Investigators/Authors: Matthias L. Schroeter, M.D., M.A., Ph.D.; Karsten Mueller, Ph.D., Max Planck Institute for Human Cognitive and Brain Sciences, Leipzig, Sachsen, Germany
Objective: We plan to investigate how neural networks change with DBS and compare these changes with those caused by Parkinson’s medications.
Background: In recent years, deep brain stimulation (DBS) has been established as a successful surgical method for treating some people with Parkinson’s disease. DBS provides a small electric current to structures of the brain in order to block motor symptoms of PD. The technique involves the surgical insertion of tiny electrodes deep into the basal ganglia region of the brain and the implantation of an impulse generator (similar to a pacemaker) under the person’s collarbone to provide an electrical impulse to their brain. However, it is still unknown how DBS improves motor symptoms. One idea is that the treatment may alter connections among circuits of neurons, or neural networks, in the brain.
Methods/Design: We will use a brain scan called functional magnetic resonance imaging (fMRI) to study resting state brain activity before and after taking PD medications, and with and without DBS.
Relevance to Diagnosis/Treatment of Parkinson’s disease: By examining a person’s brain images before treatment, we may be able to predict their response to the treatment. In this way, we could identify people who would benefit from DBS before they undergo surgery. We expect this research project to advance our knowledge of PD and our understanding of therapeutic approaches.
September 2014 Project Update:
Our innovative, interdisciplinary and transnational research project has a very high potential to significantly advance knowledge of Parkinson’s disease. First year results of the project are contributing to the understanding of well-established and new therapeutic approaches for PD. The importance of our findings is underlined by seven papers, nine abstracts and four awards, which we have published or received since the beginning of our Parkinson’s Disease Foundation IRGP-project.
We have been using resting-state and functional MRI to investigate the PD brain. These are state of the art imaging approaches to detect connectivity changes and brain activity. A current way to view neurodegenerative disease is to think of these diseases as “nexopathies” or neural connection diseases where deleterious changes in brain connectivity are the byproduct of specific disease processes. As a result, we can use MRI to examine these changes in brain connections.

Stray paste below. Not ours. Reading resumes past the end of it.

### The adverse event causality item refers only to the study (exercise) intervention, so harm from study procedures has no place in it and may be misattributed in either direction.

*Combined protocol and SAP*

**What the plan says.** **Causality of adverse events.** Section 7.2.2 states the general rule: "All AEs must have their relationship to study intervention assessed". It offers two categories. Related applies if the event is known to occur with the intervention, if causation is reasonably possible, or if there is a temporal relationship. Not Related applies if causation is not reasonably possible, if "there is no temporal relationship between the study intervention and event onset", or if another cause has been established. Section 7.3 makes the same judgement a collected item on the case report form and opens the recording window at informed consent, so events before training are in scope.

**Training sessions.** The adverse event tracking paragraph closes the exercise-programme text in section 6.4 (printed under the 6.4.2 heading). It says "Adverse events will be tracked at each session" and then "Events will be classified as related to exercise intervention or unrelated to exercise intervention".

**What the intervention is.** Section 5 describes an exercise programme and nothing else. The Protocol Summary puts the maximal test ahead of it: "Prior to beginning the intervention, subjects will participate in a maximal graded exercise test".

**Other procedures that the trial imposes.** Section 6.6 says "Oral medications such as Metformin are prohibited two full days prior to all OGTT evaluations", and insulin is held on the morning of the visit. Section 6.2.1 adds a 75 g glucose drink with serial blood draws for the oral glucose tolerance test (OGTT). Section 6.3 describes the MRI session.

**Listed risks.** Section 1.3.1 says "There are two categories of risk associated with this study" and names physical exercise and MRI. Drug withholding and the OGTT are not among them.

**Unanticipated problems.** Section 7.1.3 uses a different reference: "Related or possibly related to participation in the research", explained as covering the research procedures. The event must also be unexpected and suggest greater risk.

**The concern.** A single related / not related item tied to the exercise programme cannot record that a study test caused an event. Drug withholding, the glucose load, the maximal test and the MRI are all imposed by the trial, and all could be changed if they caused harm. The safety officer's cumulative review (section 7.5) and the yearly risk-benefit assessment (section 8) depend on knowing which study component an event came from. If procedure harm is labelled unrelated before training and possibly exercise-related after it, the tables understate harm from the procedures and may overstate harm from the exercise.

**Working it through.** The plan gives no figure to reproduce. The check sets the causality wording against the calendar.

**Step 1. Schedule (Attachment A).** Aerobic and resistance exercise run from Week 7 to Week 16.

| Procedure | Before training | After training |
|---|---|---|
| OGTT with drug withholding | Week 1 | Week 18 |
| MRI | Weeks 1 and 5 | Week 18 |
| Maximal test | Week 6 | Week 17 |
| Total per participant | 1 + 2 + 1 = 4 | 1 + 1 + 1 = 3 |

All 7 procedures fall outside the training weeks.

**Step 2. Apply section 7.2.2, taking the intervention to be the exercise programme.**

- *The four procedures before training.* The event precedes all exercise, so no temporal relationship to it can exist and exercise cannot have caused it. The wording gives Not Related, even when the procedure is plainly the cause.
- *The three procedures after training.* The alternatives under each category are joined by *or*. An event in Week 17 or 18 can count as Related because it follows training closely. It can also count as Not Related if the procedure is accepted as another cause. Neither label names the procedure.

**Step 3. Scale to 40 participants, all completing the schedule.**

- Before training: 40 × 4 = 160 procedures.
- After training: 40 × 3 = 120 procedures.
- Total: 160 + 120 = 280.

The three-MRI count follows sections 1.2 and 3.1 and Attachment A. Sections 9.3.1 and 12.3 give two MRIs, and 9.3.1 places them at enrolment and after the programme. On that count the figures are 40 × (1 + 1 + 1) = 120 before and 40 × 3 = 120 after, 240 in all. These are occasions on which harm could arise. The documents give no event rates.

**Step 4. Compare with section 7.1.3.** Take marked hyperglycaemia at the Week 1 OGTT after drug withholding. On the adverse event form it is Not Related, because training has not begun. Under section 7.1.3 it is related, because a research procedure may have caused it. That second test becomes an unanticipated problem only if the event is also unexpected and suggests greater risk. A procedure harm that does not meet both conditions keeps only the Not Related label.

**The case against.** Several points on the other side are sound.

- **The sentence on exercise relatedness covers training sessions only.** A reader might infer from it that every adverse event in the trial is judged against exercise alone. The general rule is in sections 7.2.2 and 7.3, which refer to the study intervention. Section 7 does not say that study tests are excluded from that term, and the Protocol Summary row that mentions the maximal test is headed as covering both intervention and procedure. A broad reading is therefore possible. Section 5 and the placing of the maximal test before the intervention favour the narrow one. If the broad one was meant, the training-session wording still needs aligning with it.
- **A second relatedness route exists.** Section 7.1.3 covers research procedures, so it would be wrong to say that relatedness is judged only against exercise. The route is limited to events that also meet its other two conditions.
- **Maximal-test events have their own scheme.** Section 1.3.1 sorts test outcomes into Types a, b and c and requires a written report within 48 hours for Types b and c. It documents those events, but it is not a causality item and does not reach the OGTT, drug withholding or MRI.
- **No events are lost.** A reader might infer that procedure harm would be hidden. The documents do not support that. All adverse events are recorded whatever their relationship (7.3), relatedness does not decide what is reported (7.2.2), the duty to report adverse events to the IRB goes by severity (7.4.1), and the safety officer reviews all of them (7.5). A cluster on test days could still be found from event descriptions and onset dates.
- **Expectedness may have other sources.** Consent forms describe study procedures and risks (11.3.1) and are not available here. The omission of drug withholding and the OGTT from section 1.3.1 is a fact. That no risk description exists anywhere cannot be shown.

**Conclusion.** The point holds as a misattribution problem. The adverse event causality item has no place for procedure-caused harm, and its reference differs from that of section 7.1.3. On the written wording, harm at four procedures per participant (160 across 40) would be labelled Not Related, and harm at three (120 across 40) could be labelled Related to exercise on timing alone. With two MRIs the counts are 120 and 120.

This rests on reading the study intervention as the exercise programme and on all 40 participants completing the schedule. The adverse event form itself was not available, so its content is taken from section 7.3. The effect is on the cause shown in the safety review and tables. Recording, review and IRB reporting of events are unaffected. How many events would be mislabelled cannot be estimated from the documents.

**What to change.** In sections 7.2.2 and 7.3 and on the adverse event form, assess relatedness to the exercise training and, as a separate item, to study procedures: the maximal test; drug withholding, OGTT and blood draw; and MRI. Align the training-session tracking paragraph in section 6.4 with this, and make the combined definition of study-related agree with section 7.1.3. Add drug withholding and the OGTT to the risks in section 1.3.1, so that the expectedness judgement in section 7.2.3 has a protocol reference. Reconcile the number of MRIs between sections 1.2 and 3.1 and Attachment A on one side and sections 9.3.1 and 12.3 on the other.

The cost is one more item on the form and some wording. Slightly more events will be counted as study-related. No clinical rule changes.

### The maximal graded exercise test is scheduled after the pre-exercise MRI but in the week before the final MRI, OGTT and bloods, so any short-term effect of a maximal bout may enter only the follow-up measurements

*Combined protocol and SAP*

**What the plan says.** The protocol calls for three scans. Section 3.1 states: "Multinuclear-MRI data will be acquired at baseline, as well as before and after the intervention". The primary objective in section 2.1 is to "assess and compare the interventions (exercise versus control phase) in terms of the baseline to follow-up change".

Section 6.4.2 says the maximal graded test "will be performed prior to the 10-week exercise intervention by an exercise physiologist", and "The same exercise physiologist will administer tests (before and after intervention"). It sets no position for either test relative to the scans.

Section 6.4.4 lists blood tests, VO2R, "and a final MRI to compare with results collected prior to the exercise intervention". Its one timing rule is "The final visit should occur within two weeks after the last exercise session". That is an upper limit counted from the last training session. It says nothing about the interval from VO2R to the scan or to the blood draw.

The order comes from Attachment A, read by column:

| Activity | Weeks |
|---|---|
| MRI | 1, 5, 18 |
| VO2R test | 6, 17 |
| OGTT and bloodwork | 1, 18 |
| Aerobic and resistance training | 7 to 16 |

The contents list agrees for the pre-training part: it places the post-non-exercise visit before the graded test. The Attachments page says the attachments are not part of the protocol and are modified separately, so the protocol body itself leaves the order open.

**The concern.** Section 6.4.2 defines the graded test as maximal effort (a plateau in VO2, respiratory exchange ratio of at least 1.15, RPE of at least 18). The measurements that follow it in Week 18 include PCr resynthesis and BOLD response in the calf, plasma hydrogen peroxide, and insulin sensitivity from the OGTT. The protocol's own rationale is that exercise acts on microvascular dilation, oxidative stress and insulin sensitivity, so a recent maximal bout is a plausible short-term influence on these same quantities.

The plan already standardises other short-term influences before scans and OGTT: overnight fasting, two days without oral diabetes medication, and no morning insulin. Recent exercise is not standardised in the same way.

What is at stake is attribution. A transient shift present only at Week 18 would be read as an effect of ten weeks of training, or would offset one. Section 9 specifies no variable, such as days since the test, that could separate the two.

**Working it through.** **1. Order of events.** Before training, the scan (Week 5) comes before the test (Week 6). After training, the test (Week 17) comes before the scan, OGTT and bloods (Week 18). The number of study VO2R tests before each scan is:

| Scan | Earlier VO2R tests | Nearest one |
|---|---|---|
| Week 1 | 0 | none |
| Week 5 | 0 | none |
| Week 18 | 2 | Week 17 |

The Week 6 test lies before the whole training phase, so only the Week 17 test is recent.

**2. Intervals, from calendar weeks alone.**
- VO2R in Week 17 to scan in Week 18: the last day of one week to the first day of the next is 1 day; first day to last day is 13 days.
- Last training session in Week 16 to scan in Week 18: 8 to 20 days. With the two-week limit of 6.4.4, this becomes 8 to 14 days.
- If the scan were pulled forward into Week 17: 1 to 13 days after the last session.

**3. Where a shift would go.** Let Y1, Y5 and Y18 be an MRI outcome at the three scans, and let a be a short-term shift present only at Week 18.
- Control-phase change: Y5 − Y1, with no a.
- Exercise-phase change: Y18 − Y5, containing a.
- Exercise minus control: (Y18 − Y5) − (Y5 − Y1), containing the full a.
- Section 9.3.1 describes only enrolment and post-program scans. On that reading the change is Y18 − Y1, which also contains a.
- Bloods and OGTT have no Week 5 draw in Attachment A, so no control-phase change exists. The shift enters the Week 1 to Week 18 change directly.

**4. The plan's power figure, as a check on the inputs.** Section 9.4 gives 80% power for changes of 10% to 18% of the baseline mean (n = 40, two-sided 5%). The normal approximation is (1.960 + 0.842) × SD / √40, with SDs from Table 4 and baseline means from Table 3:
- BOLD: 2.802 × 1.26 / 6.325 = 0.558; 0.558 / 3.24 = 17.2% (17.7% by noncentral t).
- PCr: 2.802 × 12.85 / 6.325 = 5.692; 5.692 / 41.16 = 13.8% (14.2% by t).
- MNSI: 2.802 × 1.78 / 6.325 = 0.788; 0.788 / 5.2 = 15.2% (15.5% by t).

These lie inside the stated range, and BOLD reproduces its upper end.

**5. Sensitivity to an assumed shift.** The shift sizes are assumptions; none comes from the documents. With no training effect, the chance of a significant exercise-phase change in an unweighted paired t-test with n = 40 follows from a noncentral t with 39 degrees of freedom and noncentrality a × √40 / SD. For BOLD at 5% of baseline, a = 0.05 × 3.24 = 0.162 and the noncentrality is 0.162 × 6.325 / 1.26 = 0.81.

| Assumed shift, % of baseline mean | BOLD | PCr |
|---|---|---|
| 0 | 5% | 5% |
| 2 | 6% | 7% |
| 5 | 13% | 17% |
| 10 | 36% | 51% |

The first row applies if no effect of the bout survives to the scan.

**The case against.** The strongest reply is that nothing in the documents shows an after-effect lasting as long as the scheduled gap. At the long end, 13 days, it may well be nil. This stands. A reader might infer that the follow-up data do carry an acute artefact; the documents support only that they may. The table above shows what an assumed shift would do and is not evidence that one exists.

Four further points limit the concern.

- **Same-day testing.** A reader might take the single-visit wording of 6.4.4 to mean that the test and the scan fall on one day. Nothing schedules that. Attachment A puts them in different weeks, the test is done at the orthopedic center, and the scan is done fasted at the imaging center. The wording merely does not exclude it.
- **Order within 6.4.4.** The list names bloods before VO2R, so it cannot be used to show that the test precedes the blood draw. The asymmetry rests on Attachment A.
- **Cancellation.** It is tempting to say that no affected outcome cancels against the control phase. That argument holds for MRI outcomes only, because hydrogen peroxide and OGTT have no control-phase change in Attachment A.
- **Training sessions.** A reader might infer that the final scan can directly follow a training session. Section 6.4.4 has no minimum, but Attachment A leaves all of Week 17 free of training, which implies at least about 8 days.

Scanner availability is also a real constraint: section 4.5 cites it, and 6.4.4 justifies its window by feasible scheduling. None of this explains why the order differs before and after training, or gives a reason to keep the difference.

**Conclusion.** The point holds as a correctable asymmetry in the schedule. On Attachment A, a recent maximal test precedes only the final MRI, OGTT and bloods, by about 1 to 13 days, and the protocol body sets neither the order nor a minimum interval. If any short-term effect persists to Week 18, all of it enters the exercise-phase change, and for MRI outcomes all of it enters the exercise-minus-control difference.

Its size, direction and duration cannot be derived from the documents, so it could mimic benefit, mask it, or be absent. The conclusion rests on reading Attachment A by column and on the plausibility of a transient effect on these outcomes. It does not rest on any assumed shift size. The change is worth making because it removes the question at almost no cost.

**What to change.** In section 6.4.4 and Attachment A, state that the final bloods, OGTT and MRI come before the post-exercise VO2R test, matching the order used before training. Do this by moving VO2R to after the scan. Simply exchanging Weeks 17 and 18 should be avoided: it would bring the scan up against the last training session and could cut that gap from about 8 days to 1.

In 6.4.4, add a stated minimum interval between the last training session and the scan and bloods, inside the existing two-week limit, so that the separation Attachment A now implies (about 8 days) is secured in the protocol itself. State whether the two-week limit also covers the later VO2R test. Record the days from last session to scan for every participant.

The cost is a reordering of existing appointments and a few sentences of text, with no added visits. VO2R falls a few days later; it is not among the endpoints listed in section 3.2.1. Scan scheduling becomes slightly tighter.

In the first year of the project, we built on our prior work and we now have identified the typical neural networks involved in PD. This provides an independent imaging template to facilitate our functional MRI studies in PD patients during motor paradigms (Holiga et al. 2013). We have also investigated connectivity changes just after DBS (so called micro lesion effect; Holiga et al. submitted) and in DBS compared with the classical dopaminergic treatment (Mueller et al. in preparation). These results add crucial knowledge to our two earlier pilot studies investigating connectivity changes in PD as elicited by treatment. The first study (Mueller et al. 2013) investigated stimulation effects due to DBS, whereas the second examined the impact of dopaminergic medication in PD with a similar approach (Jech et al. 2013). We found higher connectivity was associated with lower scores on the Unified Parkinson’s Disease Rating Scale (UPDRS), indicating clinical effects of connectivity changes.
Our first year’s results complete the understanding of PD in the framework of “nexopathies”. Data prove the usefulness of the chosen statistical approach and identify, as a ‘missing link’ between DBS/dopaminergic treatment and clinical symptom improvements, most important hubs optimized by DBS and demonstrate its effects on long ranging motor circuits in PD.
September 2015 Project Update:
We have investigated the so called microlesion effect due to deep brain stimulation in PD - that is the improvement of clinical (motor) symptoms after implantation of the DBS electrodes but without stimulation. Penetration of electrodes in target regions led to higher EC/connectivity in the brainstem in close relation to clinical improvement. In the interim between our last report and this current one we significantly revised our paper summarizing our work and have now integrated the effects of deep brain stimulation per se (on vs. off), leading to connectivity changes in premotor areas. The paper is very important as it separates short and long term effects of deep brain stimulation.
Š. Holiga, K. Mueller, H.E. Möller, D. Urgošík, E. Růžička, M.L. Schroeter, R. Jech. Resting-state functional magnetic resonance imaging of the subthalamic microlesion and stimulation effects in Parkinson’s disease: Indications of a principal role of the brainstem. NeuroImage: Clinical. Available online 21 August 2015. http://dx.doi.org/10.1016/j.nicl.2015.08.008.
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